Thursday 29 May 2014

Cultural capital in the core curriculum

In my latest Sutton Trust blog, I argue that there are important social mobility implications surrounding what children study in the core curriculum, in the wake of the Of Mice and Men Twitter storm.

Of Mice and Men may not be quite flavour of the month, but To Kill A Mockingbird certainly has the imprimatur of the Education Secretary. Michael Gove hit back on Monday after a Bank Holiday weekend Twitter storm denounced the supposed banning of Arthur Miller in favour of a British and Irish literary canon.

The facts of the case are murky: the Secretary of State has upped the compulsion on the study of British and Irish authors, so exam boards are apparently interpreting this as meaning that the greats of American literature that have been a staple of English classrooms are no longer an essential part of their GCSE syllabus.

This isn’t the first time such debates have occurred. But they still have important implications for the cause of social mobility and educational equality. Having a breadth of cultural knowledge and awareness is an important part of success in later life and engaging with the networks where power resides.

When I worked with David Blunkett during an earlier National Curriculum review there were voices arguing in favour of dropping compulsory Shakespeare and ending a requirement that all students should read at least one significant pre-1900 work of fiction. We resisted their siren call.

The rationale for doing so is clear. Despite the supposed homogeneity of our tech-obsessed lives, there remains a significant access gap when it comes to works of great literature, drama and poetry. For many young people, their primary access to their literary heritage – and a global canon of great writing - will be at school, and often before the age of 14. So it is right that there should be a clear entitlement to such access, just as there are fundamentals of history, geography, science and art where school is the gatekeeper to such knowledge.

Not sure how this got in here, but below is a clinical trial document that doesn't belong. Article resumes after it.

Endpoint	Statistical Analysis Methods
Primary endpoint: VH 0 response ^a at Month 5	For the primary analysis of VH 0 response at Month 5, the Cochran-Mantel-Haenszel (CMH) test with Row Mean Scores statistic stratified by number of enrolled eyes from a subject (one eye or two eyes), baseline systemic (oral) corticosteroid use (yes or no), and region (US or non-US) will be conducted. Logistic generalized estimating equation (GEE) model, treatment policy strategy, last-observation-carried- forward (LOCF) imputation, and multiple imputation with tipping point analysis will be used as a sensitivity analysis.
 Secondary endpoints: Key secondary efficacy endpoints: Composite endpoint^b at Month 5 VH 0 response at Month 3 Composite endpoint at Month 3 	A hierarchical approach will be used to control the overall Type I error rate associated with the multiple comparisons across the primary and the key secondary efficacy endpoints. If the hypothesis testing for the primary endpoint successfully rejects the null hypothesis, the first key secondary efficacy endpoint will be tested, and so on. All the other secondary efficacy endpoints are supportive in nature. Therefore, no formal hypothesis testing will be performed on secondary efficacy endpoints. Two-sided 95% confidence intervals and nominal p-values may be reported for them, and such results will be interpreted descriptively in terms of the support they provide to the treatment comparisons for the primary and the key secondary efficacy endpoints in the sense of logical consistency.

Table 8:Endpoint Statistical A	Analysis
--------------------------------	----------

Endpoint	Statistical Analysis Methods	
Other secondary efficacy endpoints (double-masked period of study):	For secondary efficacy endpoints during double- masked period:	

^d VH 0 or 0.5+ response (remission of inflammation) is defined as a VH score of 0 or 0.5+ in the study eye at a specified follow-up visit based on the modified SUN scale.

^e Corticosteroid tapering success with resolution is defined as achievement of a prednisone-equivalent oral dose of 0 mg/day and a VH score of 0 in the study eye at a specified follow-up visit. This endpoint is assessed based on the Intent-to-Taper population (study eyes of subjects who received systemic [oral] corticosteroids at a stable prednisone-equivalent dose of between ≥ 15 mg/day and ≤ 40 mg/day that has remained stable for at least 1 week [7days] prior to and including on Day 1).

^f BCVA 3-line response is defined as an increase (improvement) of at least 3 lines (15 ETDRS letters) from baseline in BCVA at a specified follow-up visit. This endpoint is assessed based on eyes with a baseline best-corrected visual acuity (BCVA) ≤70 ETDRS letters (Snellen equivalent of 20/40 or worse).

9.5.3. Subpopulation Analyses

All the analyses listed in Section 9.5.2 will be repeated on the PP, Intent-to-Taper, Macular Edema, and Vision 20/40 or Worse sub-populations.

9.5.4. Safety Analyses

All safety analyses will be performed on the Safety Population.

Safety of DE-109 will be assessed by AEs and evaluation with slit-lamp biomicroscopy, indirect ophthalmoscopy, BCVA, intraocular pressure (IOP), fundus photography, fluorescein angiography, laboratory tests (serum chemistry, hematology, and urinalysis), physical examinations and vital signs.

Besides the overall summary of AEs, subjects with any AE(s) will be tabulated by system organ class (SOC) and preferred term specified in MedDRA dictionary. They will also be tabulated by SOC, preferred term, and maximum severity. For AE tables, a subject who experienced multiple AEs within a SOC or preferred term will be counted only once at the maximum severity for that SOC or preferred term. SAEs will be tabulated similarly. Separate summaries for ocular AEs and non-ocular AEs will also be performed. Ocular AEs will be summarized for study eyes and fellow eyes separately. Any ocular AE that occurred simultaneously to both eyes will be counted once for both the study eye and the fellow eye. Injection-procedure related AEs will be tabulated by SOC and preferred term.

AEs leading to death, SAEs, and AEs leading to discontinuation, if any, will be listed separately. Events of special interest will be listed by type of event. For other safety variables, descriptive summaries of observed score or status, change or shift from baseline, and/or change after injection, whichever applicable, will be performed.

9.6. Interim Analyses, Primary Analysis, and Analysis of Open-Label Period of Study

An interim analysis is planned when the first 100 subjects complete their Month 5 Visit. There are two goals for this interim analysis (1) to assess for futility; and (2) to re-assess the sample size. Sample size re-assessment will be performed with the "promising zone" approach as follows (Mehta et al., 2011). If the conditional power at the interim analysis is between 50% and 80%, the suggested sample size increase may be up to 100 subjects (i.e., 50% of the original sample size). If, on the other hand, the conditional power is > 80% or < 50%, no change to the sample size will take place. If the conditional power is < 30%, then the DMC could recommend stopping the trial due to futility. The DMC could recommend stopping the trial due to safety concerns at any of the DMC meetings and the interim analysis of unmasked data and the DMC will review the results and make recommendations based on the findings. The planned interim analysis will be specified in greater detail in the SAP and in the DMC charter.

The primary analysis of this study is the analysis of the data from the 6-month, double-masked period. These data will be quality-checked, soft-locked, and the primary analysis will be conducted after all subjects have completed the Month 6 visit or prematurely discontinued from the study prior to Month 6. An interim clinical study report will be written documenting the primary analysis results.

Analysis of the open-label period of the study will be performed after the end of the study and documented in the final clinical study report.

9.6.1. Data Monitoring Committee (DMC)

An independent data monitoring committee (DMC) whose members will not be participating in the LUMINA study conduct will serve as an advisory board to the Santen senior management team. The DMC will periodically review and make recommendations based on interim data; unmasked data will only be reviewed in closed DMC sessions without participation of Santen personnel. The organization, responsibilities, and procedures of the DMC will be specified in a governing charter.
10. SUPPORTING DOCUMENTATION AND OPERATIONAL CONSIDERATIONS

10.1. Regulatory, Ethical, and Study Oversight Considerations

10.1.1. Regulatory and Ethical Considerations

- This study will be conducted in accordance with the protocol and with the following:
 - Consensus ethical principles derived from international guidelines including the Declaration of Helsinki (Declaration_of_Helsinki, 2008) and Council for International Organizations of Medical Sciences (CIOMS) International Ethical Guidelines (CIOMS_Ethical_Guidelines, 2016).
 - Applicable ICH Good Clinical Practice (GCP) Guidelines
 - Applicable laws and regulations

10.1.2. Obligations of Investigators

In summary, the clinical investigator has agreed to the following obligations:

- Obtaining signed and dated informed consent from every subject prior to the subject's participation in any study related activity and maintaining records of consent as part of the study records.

This is not to say we need wholesale to adopt the philosophy of E.D. Hirsch or still more his Amero-centric fact lists, but it is to say that it does matter that we have a core curriculum and an expectation  that every young person will have a basic entitlement to cultural knowledge as well English, Maths and Science.

There is, of course, a counter argument. Some say that the accumulation of knowledge and facts is rather less important than the acquisition of skills – learning to research, knowing how to study, the ability to communicate well, working in teams. The Sutton Trust/EEF toolkit rates meta-cognition, sometimes called ‘learning to learn’ – in plain terms, study skills – among the highest scoring interventions for raising attainment.

But I have always thought this to be an artificial divide. Without some basic knowledge, Google is an unholy mix of the irrelevant, the interesting and the positively ill-informed. Knowing what is likely to be correct is an important part of assessing the relevant over the ridiculous. A false dichotomy between knowledge and skills has emerged.